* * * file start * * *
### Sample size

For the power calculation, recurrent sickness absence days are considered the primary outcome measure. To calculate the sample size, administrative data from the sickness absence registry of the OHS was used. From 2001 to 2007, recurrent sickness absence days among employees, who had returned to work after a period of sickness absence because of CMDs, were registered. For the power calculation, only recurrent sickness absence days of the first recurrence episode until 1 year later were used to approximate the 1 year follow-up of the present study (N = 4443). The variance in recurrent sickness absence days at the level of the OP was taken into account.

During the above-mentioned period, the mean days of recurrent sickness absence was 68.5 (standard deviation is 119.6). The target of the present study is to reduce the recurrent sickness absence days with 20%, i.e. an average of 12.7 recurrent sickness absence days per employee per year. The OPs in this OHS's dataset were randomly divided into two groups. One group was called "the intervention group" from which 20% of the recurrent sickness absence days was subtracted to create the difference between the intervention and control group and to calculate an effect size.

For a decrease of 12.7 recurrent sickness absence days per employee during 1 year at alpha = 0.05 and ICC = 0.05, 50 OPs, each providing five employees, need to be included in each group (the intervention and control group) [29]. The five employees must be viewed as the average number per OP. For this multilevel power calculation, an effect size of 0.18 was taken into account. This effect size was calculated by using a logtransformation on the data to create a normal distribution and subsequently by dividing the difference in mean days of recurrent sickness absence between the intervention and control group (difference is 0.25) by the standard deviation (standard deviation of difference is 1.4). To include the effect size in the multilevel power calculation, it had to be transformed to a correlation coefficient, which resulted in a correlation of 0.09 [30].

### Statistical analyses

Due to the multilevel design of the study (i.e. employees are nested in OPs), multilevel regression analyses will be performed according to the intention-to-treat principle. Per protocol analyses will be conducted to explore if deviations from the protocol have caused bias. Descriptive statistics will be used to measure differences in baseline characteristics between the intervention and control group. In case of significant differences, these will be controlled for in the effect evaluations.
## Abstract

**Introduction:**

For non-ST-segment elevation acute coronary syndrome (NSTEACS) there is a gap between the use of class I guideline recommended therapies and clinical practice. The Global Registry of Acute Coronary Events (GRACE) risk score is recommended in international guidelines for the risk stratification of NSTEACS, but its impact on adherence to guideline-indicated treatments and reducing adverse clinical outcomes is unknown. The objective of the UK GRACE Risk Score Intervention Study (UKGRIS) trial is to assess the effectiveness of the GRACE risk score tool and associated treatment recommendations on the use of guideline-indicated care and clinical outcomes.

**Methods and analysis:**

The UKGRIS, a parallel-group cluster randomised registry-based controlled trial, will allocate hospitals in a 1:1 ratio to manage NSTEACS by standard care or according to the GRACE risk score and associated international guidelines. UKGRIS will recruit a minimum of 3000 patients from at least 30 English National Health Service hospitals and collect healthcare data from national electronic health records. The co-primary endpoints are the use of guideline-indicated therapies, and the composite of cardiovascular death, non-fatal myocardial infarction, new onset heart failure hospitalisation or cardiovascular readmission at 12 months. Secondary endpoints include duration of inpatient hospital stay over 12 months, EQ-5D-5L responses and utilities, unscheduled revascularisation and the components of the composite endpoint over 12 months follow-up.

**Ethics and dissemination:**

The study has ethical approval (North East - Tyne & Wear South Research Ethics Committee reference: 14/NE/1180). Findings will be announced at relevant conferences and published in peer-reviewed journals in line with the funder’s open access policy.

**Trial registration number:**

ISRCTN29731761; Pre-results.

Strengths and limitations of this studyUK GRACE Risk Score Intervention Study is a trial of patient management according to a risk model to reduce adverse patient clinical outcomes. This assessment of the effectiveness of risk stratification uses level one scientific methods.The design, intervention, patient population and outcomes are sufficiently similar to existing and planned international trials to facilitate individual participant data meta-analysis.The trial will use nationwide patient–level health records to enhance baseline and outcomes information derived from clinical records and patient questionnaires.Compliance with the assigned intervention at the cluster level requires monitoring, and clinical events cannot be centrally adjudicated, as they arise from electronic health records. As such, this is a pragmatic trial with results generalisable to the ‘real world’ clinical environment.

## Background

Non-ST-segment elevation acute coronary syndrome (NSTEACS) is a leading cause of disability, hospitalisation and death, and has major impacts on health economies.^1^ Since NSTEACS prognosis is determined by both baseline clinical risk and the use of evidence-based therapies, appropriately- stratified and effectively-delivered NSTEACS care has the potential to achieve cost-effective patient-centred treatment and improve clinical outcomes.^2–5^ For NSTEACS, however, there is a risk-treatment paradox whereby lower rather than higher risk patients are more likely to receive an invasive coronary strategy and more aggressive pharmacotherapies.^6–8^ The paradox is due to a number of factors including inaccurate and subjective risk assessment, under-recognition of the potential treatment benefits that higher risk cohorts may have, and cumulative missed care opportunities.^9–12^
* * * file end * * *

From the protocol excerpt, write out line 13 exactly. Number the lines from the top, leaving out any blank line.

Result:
The study has ethical approval (North East - Tyne & Wear South Research Ethics Committee reference: 14/NE/1180). Findings will be announced at relevant conferences and published in peer-reviewed journals in line with the funder’s open access policy.